Yekaterinburg, Russia

Tala Madani, Mr. Time, 2018, video animation, color, sound, 7 minutes 9 seconds. From the 5th Ural Industrial Biennial of Contemporary Art.

Tala Madani, Mr. Time, 2018, video animation, color, sound, 7 minutes 9 seconds. From the 5th Ural Industrial Biennial of Contemporary Art.

5th Ural Industrial Biennial of Contemporary Art

Ural Optical and Mechanical Plant/ Coliseum Cinema

Originally published in 1912, Alexander Bogdanov’s short story “Immortality Day” was written in the shadow of Cosmism, a late-nineteenth- to early-twentieth-century school of thought that hailed scientific advances such as blood transfusions and the evolving understanding of genetic inheritance as stepping-stones to eternal life. Bogdanov’s wry narrative follows the interplanetary chemist Fride as he hits a midlife (early-eternity?) crisis, spurred on by the realization that, having dedicated centuries to the intellectual pursuits of astronomy, literature, and art, he had exhausted his brain’s capacity for engagement. Not only that, but while he may have figured out a way for physical bodies to live forever, emotional wiring is more complicated. Fride has sired some fifty children by at least eighteen wives and countless lovers, but he lacks the ability to form attachments to his offspring as their numbers increase. The dilemma, Bogdanov suggests, is that life’s value might just lie in its limitations.

Curator Xiaoyu Weng tackled this conundrum in the main project of the Fifth Ural Industrial Biennial of Contemporary Art, which boldly took on the theme of “immortality.” Rather than get bogged down by logistics or technicalities, Weng used the exhibition to speculate on what being human beyond the parameters of mortality might mean. With Russians constituting nearly one-third of the approximately seventy-five participating artists, the show—which unfolded over two spaces, the Ural Optical and Mechanical Plant and the Coliseum Cinema—was a testament to Weng’s extensive research into the local scene. More impressive, however, was her ability to make space for the coexistence of multiple narratives without losing the general plot. Life and death were not taken for granted here, but were introduced as infinitely malleable cultural constructs, locked into interdependence.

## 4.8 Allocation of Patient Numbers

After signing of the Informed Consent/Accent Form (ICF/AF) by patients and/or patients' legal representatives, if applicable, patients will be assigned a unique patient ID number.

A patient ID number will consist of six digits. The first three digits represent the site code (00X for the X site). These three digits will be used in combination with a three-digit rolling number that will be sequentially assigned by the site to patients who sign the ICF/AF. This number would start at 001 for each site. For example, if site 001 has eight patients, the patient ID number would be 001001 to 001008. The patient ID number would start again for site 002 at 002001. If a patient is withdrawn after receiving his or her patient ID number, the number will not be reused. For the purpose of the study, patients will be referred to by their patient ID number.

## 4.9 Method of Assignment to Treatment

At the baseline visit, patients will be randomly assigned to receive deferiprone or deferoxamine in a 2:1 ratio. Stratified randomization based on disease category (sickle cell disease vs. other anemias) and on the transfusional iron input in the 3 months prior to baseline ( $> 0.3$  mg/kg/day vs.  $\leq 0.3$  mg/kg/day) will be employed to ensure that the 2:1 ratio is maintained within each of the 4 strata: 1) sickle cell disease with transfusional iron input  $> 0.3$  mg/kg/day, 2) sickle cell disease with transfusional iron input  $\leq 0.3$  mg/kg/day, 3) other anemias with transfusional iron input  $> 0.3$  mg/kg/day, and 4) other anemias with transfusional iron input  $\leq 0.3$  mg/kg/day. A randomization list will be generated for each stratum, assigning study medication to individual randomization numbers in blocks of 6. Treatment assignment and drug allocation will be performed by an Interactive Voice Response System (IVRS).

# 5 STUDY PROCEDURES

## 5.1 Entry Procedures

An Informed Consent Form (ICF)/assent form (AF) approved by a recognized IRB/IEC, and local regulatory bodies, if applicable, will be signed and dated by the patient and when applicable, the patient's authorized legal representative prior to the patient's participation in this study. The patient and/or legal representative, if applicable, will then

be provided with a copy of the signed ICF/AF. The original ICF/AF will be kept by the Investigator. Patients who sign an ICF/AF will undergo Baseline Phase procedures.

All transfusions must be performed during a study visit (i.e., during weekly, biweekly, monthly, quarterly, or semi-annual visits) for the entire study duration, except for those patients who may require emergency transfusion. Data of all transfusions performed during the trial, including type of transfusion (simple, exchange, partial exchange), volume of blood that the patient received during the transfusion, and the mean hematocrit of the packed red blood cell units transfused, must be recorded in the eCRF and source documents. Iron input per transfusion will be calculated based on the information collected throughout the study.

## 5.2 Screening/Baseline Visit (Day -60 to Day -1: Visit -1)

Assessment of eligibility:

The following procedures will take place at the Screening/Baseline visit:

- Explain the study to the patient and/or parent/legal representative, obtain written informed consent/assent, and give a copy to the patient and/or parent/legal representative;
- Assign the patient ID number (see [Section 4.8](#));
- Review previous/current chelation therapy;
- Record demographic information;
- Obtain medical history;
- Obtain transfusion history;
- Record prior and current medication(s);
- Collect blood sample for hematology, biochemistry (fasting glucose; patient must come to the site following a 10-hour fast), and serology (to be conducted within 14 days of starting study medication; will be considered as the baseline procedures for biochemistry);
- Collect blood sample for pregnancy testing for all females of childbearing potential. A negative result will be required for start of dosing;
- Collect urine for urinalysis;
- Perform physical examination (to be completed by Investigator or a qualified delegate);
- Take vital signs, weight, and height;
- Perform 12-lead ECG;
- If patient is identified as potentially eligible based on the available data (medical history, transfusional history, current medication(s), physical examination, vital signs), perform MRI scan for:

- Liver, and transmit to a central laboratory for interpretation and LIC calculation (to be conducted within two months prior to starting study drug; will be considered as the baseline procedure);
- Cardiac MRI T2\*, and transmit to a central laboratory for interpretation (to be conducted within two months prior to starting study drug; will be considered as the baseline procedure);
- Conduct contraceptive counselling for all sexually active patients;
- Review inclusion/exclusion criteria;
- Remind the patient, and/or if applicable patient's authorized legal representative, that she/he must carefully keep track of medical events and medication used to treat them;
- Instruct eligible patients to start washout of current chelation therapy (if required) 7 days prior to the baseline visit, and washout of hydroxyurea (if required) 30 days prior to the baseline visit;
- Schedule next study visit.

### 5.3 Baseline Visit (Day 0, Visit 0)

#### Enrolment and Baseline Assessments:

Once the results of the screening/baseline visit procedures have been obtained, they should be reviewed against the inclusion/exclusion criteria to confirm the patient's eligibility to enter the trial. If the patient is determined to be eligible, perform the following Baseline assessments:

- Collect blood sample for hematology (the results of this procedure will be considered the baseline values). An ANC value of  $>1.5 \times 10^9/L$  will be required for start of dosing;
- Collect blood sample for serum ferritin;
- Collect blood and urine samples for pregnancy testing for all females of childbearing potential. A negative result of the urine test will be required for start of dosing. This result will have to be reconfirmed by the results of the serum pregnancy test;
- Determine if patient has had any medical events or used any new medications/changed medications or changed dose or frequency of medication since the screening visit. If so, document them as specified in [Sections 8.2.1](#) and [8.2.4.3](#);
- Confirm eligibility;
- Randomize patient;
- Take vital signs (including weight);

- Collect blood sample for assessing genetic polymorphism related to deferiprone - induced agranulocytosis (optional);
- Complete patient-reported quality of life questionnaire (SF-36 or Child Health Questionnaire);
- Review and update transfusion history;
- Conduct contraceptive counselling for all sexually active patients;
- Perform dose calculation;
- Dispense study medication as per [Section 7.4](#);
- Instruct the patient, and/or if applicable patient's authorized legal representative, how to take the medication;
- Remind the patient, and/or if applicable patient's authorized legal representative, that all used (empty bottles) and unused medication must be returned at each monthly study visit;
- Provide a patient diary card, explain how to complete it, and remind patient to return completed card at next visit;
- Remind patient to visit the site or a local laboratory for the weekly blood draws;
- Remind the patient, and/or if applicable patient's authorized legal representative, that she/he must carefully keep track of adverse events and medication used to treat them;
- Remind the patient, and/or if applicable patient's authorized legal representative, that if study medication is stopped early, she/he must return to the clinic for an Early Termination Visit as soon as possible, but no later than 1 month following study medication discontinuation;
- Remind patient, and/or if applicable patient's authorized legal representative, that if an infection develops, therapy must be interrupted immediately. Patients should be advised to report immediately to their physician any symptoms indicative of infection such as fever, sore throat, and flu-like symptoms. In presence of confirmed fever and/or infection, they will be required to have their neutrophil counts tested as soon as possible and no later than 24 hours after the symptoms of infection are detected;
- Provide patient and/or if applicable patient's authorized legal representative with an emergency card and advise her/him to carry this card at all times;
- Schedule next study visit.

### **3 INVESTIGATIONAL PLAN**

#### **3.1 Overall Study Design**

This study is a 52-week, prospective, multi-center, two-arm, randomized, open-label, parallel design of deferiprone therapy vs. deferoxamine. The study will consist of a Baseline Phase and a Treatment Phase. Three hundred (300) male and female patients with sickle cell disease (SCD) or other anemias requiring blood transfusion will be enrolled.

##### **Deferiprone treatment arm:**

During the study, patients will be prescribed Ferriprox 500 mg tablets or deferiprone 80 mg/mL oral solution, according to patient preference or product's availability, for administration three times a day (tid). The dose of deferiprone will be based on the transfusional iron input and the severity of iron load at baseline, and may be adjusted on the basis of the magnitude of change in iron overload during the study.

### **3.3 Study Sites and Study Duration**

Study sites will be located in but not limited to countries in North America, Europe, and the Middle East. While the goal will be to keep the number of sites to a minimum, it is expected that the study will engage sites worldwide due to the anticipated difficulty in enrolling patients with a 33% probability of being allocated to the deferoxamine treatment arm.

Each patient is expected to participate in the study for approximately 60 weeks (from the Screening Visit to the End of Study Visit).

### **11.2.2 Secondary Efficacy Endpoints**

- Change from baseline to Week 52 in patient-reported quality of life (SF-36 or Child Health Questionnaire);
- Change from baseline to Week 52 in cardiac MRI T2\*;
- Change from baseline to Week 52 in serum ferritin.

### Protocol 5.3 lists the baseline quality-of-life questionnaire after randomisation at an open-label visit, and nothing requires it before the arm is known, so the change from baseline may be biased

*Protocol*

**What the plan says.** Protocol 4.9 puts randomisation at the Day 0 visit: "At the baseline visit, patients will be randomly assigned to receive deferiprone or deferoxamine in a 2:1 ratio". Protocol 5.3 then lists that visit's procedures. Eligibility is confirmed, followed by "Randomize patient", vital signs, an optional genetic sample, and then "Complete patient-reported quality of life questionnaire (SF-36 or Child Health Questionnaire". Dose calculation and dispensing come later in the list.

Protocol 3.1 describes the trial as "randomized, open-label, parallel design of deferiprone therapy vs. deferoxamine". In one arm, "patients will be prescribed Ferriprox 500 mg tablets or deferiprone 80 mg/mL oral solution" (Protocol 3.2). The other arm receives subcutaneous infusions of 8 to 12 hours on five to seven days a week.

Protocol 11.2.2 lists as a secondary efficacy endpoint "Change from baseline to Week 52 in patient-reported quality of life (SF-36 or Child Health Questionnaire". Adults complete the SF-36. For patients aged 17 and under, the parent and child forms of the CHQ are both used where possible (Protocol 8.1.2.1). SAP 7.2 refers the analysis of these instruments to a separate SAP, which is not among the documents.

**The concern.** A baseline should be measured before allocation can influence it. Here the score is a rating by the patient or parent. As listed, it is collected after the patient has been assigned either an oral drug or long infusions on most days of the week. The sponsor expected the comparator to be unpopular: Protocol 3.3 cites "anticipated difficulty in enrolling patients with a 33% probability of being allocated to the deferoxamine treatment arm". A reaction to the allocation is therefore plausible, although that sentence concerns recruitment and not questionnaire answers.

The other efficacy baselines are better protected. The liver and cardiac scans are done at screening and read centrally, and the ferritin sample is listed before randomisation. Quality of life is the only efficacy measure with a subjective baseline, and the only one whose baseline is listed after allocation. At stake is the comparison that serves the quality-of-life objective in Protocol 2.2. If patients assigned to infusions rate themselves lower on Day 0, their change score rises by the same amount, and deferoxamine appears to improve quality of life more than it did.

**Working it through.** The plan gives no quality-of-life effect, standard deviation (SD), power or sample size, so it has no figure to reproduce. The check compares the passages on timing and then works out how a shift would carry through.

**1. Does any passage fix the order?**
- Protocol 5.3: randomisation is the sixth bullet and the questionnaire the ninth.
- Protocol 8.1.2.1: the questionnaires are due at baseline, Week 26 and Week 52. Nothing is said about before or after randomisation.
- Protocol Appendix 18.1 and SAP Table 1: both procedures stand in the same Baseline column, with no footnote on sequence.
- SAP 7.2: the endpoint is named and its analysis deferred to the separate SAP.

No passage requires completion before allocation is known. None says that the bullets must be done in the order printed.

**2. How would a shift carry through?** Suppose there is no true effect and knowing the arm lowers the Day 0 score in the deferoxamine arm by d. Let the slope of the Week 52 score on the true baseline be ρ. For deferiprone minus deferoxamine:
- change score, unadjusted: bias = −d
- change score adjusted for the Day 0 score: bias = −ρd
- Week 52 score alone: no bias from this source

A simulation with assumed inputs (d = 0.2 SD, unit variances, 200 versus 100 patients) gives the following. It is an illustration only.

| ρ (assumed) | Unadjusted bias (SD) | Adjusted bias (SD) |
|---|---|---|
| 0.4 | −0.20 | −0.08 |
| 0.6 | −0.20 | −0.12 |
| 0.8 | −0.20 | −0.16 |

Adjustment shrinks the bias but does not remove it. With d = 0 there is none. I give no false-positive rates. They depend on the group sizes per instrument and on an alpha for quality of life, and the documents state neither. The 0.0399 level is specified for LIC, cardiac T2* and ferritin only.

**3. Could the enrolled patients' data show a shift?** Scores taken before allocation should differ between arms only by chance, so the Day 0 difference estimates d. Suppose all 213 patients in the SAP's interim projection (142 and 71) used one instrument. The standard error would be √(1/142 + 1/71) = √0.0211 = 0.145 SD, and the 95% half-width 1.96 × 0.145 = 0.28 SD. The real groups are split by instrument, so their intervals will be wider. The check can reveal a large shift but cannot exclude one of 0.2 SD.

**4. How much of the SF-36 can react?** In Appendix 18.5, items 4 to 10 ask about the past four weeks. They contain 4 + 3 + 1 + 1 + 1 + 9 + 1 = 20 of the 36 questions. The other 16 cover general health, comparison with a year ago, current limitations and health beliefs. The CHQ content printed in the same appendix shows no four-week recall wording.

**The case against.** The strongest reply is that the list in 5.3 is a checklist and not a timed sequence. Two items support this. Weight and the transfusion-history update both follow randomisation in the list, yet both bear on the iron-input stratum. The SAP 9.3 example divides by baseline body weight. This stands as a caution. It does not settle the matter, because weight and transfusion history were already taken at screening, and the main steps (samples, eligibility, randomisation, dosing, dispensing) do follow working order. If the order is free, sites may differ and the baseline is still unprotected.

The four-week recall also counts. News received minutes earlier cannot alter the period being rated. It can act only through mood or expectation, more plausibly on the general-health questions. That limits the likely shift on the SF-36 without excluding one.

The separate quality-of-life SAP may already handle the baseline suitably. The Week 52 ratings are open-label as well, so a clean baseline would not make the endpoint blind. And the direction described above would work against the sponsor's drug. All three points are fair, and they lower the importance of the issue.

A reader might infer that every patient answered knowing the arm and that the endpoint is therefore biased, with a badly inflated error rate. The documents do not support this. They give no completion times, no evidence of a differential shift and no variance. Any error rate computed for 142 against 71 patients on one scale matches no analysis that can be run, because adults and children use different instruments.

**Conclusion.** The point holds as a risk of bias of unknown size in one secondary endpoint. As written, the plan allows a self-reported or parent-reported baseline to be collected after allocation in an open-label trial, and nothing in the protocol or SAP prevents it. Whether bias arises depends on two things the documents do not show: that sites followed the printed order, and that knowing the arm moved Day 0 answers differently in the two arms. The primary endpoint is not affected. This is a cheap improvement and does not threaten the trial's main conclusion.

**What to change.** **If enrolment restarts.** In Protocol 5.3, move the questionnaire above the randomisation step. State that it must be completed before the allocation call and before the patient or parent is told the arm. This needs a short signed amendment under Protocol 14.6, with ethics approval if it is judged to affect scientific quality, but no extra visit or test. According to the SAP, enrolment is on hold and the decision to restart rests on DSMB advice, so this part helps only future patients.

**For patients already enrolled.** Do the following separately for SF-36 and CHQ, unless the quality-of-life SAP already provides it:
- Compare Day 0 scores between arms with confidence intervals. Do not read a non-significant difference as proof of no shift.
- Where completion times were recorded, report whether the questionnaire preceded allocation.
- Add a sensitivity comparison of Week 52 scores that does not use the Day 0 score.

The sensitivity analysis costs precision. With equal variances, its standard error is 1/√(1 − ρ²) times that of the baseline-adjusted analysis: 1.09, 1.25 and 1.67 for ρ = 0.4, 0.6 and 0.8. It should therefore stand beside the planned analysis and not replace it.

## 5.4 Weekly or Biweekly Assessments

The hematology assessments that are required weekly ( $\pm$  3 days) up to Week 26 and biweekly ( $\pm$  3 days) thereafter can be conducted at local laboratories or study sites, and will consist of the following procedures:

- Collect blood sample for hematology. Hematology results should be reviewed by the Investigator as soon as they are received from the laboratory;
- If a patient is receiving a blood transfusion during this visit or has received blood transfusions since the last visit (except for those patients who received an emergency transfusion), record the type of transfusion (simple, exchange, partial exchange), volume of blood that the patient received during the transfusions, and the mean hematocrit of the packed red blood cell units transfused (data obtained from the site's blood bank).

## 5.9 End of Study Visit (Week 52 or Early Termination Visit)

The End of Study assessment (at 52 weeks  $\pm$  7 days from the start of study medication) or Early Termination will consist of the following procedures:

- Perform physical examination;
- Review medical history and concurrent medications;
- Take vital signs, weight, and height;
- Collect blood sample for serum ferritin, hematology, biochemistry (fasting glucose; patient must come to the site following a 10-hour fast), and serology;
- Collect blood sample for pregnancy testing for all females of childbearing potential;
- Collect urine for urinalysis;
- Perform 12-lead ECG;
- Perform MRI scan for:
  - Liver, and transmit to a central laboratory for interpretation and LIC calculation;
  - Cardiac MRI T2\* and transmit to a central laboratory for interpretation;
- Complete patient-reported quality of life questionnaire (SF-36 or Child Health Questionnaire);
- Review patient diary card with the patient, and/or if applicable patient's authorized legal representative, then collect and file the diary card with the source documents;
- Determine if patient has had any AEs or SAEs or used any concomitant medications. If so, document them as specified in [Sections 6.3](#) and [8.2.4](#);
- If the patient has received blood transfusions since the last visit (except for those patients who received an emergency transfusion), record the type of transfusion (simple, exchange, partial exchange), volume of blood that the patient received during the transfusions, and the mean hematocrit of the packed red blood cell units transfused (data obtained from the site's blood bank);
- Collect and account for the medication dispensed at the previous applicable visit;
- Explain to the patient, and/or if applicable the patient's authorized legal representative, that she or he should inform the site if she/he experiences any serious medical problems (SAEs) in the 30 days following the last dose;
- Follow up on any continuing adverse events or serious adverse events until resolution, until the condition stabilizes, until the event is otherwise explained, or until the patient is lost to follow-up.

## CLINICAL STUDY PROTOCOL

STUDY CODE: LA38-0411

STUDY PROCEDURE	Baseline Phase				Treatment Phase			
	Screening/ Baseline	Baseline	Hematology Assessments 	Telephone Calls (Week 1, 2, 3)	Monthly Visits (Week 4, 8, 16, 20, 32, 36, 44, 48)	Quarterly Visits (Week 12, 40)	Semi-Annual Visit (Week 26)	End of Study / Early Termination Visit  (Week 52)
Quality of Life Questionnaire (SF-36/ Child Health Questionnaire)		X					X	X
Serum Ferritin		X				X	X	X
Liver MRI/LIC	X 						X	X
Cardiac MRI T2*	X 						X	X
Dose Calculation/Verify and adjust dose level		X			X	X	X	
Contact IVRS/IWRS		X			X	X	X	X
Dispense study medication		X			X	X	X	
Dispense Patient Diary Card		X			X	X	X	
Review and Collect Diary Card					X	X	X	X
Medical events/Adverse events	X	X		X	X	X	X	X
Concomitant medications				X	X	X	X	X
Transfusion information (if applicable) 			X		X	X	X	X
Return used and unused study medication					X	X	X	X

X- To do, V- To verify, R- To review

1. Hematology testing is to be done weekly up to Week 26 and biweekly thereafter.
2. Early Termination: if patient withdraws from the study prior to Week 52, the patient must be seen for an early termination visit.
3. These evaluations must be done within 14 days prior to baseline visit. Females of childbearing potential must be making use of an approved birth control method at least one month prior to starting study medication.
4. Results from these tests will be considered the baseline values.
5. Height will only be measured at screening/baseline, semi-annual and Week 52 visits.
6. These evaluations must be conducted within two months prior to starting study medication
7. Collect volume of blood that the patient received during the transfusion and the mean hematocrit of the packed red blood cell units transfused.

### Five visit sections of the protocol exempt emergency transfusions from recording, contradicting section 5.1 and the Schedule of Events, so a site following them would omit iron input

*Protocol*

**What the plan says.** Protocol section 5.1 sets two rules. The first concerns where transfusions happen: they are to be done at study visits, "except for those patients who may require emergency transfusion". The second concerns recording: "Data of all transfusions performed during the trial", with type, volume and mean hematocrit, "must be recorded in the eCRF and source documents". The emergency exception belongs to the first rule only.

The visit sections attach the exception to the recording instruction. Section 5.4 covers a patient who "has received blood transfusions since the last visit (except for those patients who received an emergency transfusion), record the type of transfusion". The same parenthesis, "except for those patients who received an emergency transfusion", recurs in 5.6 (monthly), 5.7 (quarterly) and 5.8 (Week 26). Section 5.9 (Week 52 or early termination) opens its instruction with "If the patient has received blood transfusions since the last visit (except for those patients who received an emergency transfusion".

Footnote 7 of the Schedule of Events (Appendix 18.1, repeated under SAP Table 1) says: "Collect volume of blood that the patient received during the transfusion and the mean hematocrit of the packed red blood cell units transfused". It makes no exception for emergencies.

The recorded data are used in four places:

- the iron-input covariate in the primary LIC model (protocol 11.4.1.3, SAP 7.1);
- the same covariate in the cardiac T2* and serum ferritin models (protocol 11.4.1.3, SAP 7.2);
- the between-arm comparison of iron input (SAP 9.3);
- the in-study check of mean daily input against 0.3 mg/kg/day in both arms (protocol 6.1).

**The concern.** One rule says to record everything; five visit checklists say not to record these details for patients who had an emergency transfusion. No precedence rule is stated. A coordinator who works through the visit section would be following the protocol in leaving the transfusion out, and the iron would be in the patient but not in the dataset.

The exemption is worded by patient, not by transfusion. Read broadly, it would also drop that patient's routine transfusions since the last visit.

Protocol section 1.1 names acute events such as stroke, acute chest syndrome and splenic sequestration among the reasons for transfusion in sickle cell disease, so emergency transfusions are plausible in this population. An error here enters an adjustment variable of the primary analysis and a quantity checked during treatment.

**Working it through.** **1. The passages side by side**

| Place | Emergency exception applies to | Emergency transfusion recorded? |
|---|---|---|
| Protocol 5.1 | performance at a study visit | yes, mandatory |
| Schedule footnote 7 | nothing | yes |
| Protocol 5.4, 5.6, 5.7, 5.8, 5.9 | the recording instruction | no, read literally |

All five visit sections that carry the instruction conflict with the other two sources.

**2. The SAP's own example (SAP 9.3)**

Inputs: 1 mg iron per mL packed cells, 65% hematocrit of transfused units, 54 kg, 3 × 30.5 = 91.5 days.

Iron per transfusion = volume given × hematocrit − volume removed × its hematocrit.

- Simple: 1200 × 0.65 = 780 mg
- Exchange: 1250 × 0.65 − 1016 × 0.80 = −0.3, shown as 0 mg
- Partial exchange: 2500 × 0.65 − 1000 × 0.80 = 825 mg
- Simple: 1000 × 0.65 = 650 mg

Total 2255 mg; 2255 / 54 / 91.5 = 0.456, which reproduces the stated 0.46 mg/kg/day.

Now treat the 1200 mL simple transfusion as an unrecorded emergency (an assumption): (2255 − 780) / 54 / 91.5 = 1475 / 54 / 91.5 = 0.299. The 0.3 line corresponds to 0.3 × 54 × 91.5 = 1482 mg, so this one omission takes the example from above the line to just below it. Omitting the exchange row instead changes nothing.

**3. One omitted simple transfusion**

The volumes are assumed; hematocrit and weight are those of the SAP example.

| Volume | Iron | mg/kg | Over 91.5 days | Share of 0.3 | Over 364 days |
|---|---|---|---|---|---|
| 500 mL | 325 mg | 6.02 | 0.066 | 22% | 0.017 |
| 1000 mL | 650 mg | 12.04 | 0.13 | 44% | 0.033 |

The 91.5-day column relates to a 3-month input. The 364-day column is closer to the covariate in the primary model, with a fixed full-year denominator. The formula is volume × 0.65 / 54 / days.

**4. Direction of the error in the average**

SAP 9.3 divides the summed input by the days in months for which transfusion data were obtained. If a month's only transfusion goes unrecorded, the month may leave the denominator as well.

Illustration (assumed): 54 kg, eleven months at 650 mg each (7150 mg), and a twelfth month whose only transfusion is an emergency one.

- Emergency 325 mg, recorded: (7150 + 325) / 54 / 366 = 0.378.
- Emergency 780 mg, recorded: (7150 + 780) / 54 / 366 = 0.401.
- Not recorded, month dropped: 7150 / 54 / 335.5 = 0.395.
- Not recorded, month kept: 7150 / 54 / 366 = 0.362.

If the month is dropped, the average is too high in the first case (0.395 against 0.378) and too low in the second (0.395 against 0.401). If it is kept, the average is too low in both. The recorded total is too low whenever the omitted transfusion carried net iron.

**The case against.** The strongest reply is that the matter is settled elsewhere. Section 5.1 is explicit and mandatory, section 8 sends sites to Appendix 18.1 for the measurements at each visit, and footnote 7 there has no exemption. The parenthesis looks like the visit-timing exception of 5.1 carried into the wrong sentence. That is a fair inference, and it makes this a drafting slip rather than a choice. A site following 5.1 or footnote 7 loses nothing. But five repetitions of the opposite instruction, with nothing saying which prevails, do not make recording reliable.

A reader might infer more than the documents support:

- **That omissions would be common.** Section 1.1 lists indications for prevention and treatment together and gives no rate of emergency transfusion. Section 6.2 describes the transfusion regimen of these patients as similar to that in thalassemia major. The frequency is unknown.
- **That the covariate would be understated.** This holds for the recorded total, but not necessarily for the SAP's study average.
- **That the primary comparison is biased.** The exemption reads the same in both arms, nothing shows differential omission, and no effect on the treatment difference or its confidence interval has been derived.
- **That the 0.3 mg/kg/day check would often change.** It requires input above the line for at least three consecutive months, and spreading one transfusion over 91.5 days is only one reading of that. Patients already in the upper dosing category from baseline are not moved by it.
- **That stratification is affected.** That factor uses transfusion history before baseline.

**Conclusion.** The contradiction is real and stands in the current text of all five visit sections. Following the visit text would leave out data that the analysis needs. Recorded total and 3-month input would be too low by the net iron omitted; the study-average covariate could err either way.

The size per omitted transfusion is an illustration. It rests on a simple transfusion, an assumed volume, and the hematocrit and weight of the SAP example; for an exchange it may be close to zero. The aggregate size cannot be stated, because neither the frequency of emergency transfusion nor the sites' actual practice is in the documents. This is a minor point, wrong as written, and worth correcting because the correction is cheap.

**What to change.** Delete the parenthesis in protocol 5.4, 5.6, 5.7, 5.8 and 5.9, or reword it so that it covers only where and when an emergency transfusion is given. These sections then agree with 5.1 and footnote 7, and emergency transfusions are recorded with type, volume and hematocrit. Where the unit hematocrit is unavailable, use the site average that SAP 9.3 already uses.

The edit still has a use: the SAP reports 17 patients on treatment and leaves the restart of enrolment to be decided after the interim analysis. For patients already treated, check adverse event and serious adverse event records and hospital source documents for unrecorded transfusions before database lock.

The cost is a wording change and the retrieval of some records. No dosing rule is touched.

Cosmism reigned at the Coliseum Cinema, the smaller of the two venues for the main project. Generated by Anastasia Gacheva, Marina Simakova, Anton Vidokle, and Arseny Zhilyaev, an illustrated Timeline of Cosmism, 2019, wrapped an exhaustive chronology of the movement and its repercussions around the second-floor interior balcony. This general primer was fleshed out in Vidokle’s Immortality for All: a film trilogy on Russian Cosmism, 2014–17, and in Zhilyaev’s tongue-in-cheek total installation, Anton Vidokle De Cosmos Recreation Centre, 2016–19, which looked like one of those relaxation rooms they send you to after a mid-tier couples massage. The more or less predictable opener reached an unexpected crescendo in Claudia Martínez Garay’s multimedia installation Y no podrán matarlo . . . / And they could never kill him . . . , 2019, which poses a crude clay sculpture of the Peruvian cult actor Reynaldo Arenas, kneeling with upraised fists, before a screen on which his image, alternately real and computer-generated, is projected.

The bulk of the exhibition was mounted in a still-operational plant that makes lighting and optical devices, some for military use (the elevators were rigged so that visitors could only stop at selected floors). Along the industrial corridors, the spectacle of death billowed forth from Bruce Connor’s CROSSROADS, 1976, and broke into a swarm of paper butterflies for Carlos Amorales’s Black Cloud, 2007/2019, before pooling into the ice-blue candies comprising Felix Gonzalez-Torres’s “Untitled” (Revenge), 1991. It tumbled down escalators in Tala Madani’s unrelentingly gruesome seven-minute animation Mr. Time, 2018, then took on jubilant hues in the elaborate flower carpet, The Offering (Tapete de Flores, after KunstHalle Sankt Gallen), 2016–19, part of Jill Magid’s larger bid to liberate the archives of the architect Luis Barragán. It figured all too literally in Araya Rasdjarmrearnsook’s caustic video The Class, 2005, which shows the artist calmly delivering a lecture on death to six partially covered corpses laid out on morgue trays. (After silence greets her triumphant conclusion that art can render death but “a feather in the wind,” she drolly surmises that her audience must just be tired after the long talk.)

The object that most succinctly captured the general thrust of the exhibition, however, was not an artist’s work, but rather a contribution from the biennial’s commissioner, Alisa Prudnikova, who had the factory produce a stoplight with three bulbs all emitting an unwavering green. Without red, the eternal emerald glow was soothing, but ultimately pointless.